Op/Ed: A Productive Year in Review

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Lauren Kleiman, Newport Beach City Council, District 6

By Lauren Kleiman, Newport Beach City Council Member

2023 was a busy and productive year for the City of Newport Beach, thanks to strong leadership and our extremely professional staff.

We have been working diligently to increase public safety, address quality-of-life issues, and make strategic investments to further improve our great city.

Here’s a look at some of our 2023 successes:

Quality-of-Life Issues

  • The Council adopted a new policy and ordinance relating to the City’s approach to addressing homelessness, focusing on street exits and allowing for encampment resolution.
  • New Fractional ownership properties are now prohibited in all residential zones throughout the City after the Council incorporated the use into the existing time share ordinance, and the Coastal Commission approved the change.
  • Newport Beach initiated an audit request of sober living homes licensed by the State to operate in residential neighborhoods. The State’s Joint Legislative Audit Committee accepted the request and anticipates the audit to be completed by the summer of 2024.
  • Following Council approval, all public restrooms will now be closed nightly, consistent with the policies of all other Orange County cities, to increase safety and security for all users.
  • The City revamped its data dashboards to provide easier access for residents to view information on police and fire calls for service, building permits, airport flight activity, code enforcement cases and more at www.newportbeachca.gov/gis.
  • New technological innovations were introduced to further service to the community, including a new online portal, Civic Virtual Connect, for plan checks and other development services at www.newportbeachca.gov/civic. A new smartphone application at www.nbca.gov/queue allows customers to monitor Permit Center activity remotely.

New Facilities and Infrastructure Improvements

  • The new Junior Lifeguard Building will be finished in spring 2024, in time for the summer season. It will also be available for community rentals and recreational programs when the Junior Guards are not in session.
  • The Superior Avenue Pedestrian and Bicycle Bridge will create safer access to Sunset Ridge Park along with an expanded parking lot and park improvements, upon its completion in Spring 2024.
  • For the first time in Newport Beach’s history, the City has a permanent municipal animal shelter. The shelter, funded entirely with private donations and donated to the City to operate, opened this year.
  • CdM’s iconic Goldenrod Footbridge received about $160,000 worth of upgrades from the City, including replacement of the wooden planters, lighting, arches, irrigation and electrical systems.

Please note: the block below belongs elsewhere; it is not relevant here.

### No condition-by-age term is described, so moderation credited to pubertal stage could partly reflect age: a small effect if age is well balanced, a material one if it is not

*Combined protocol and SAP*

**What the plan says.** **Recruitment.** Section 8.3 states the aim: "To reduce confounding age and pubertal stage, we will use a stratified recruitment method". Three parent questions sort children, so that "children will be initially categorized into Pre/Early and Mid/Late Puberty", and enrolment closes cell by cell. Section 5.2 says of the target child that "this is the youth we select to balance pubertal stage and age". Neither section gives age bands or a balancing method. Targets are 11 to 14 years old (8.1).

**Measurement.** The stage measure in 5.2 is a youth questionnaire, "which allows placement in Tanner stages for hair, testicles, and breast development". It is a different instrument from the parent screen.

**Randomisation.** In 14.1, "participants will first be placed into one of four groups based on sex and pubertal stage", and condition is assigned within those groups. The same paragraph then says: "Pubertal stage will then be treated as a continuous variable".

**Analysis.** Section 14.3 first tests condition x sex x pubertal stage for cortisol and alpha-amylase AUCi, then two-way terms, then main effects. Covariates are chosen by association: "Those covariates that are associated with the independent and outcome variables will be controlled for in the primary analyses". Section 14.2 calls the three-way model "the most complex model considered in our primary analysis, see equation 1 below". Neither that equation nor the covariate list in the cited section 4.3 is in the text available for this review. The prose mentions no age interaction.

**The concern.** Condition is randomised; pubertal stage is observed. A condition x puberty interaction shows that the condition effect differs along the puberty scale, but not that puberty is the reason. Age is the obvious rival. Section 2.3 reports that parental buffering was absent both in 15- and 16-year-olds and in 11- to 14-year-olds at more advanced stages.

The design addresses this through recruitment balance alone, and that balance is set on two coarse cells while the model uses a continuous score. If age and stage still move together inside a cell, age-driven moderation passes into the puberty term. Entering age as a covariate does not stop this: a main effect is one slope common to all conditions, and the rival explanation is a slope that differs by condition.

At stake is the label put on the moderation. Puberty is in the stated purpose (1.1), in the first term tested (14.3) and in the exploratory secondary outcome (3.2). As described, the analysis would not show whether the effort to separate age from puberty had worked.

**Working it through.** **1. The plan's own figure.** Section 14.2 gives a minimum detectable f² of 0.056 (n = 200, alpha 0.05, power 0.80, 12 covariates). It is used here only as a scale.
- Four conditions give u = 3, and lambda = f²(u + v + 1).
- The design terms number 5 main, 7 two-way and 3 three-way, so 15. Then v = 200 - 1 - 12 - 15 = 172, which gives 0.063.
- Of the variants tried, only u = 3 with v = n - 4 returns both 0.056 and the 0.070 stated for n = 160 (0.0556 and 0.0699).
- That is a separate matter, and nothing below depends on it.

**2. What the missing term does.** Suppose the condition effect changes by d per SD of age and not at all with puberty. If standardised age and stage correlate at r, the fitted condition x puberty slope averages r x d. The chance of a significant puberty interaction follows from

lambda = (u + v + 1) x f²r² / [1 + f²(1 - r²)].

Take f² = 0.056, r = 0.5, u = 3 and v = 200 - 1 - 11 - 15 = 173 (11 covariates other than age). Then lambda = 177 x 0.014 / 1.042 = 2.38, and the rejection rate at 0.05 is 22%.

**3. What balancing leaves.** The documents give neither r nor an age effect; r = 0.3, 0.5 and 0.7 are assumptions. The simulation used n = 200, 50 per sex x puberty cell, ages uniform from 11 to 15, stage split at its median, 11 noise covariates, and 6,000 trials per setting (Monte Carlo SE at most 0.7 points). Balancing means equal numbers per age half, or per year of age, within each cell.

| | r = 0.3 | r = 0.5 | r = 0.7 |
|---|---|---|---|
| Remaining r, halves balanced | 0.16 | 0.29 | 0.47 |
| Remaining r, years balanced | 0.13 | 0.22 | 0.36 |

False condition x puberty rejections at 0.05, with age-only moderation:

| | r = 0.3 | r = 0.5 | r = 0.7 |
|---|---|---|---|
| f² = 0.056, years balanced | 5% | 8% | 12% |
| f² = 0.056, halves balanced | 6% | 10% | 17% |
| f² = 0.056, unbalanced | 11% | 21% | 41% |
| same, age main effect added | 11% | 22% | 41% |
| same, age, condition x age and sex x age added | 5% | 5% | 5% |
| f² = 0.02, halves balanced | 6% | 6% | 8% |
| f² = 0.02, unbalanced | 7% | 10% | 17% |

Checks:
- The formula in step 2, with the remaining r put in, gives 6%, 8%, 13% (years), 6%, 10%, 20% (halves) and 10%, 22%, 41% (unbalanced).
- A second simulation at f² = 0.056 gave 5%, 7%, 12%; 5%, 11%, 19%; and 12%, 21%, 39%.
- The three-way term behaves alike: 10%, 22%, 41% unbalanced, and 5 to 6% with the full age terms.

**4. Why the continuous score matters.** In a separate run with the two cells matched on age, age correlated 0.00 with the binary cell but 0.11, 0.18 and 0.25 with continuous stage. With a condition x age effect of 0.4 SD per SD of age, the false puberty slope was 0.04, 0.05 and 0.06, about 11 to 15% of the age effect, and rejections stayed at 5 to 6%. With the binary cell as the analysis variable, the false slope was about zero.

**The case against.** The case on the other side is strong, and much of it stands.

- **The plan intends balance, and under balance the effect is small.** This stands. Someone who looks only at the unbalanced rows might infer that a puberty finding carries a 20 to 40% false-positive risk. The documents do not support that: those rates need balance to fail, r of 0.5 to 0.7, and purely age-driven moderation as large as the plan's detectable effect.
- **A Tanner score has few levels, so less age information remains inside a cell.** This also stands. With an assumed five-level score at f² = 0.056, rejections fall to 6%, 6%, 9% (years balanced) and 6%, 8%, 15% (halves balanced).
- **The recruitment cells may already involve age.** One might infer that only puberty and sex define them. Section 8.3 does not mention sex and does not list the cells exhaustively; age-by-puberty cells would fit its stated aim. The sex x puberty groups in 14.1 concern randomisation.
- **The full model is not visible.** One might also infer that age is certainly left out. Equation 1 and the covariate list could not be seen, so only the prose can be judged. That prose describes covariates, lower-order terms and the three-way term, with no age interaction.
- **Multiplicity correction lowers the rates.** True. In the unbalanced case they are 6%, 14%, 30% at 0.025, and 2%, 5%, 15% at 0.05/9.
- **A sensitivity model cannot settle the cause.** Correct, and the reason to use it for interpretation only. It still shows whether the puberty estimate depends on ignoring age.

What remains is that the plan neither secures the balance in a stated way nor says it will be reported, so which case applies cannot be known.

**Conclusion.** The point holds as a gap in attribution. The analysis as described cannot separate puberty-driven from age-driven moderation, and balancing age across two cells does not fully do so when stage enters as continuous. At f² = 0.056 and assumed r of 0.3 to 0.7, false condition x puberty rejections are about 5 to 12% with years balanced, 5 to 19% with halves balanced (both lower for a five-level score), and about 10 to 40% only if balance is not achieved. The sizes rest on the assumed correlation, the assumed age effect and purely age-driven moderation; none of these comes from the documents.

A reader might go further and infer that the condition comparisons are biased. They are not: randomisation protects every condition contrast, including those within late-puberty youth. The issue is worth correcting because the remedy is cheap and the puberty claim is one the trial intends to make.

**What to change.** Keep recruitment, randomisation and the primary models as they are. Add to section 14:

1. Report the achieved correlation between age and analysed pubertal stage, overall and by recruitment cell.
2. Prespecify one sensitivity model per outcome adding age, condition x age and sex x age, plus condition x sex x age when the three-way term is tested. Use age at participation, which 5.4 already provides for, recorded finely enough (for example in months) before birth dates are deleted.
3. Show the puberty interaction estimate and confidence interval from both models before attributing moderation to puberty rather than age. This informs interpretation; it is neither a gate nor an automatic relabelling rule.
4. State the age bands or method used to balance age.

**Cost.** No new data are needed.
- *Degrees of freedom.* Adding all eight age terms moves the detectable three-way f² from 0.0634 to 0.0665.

• The Council allocated $3.4-million to update older, deteriorated water mains on Balboa Island, replace a section of water main on Evening Canyon Road, and build two new water pressure regulating stations in the Shore Cliffs and Cameo Shores area.

Public Safety

  • A Peninsula enforcement team of additional police and parking control officers has replaced the Boardwalk Ambassador program on the Oceanfront Boardwalk. Officers continue to provide outreach and education, but are also taking enforcement actions, including citations and arrests.
  • As part of the current fiscal year budget, the Council approved a new ambulance and six additional firefighter/paramedic positions to meet increased demand for emergency ambulance services.
  • The City purchased a 3.59-acre property at 1210 Dove Street to replace the current NBPD headquarters, which does not meet current needs or standards. The City will manage and receive income from office rentals for about 10 years before constructing a new building to replace the current facility.

Budget and Finance

  • The rating agency Fitch reaffirmed the City’s AAA credit rating, reflecting the City’s strong financial position, prudent fiscal management and robust local economy.
  • The City achieved a General Fund operating budget surplus of $11.6 million for FY 2022-23, $3.8 million higher than anticipated. The funds will be used to reduce long-term debt obligation and invest in infrastructure and neighborhood improvement projects.
  • Newport Beach continues to aggressively pay down long-term pension liabilities to ease the burden on future budgets, allocating $40 million from the 2022-23 adopted budget and an additional $5 million from the surplus.


  • Construction began in September on the Newport Bay Trash Interceptor, a sustainably powered system to collect floating trash before it enters the Upper Newport Bay Nature Preserve. The $5.5 million system, which will capture 80 percent of the floating trash and debris from the San Diego Creek, is expected to be operational by December 2024.
  • The U.S. Army Corps of Engineers replenished beach sand from Seal Beach to Newport Beach in a long-overdue $23-million project. Crews deposited about 1.2 million cubic yards of sand in the Sunset Beach area, which will move south over the next few years through natural wave and tidal flow.
  • The City deployed new technologies in Newport Harbor to further maintain and improve water quality. Two state-of-the-art water quality sensing buoys now transmit real-time data to Harbor staff, and will soon be joined by two mobile trash-collection rovers to remove litter and clean pollutants.

I look forward to keeping you informed on all City Council initiatives in 2024.

Lauren Kleiman / Newport Beach Council Member, District 6

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